what I'm getting is the 1st goal should be to keep it attainable.
I agree, if its a curriculum to apply in schools, kids, especially kids getting into their teen years, they don't want to go to school because they see school as something made by adults, run by adults, where adults tell them what to do. So letting them set the focus will enable this.
In Louisiana, teachers are really over-taxed, and a curriculum can be a lot of work for them. But relating state-wide learning objectives to every day of activities is crucial, because otherwise a teacher can't sell it
It rests on you and the state to justify the learning objectives. When developing the wetlands curriculum where we are, we had to also create the teachers' curriculum... how will you teach the teachers? and we did extra work to create a chaperon program in the curriculum. And we kept it simple, and we had an agenda, like, "look at this marsh grass" and we had targets, like "you're going to look at these bugs" but we didn't quite get there, and really the value was just getting there, seeing the wetlands.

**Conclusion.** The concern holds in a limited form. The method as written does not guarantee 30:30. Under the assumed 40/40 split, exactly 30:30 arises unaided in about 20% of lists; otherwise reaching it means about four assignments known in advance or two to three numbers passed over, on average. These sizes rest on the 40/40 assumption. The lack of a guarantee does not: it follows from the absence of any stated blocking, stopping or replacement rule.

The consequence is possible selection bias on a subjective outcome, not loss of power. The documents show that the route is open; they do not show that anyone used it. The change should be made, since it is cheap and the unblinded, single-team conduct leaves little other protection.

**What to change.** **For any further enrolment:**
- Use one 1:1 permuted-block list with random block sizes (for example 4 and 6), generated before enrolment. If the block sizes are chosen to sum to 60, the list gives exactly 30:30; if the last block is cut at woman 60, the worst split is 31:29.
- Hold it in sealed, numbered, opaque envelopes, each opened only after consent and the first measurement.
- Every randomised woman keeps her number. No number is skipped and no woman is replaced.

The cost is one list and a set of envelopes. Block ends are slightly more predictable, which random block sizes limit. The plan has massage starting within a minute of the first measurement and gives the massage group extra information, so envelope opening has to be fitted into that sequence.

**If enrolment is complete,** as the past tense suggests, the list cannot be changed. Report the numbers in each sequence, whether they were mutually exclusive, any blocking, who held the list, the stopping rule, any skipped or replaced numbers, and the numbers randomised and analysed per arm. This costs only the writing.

it's valuable just to test hypotheses, to see if there are trees in this lot vs. this lot. Teaching how to ask and answer questions, and hopefully this is valuable to a school system. Not everyone teaches hypothesis testing, but hypothesis testing is a part of it.
Eric opened with the question that not everyone can evaluate data, but how do you get to that? what is the accountability around understanding representation, and how do you get kids to reflect on representations?
That is a further goal, a secondary goal, we just want to get to hypothesis testing
Liz I think catarina's question is within your question, "how do we understand what questions we can ask and answer?"
lets have a followup session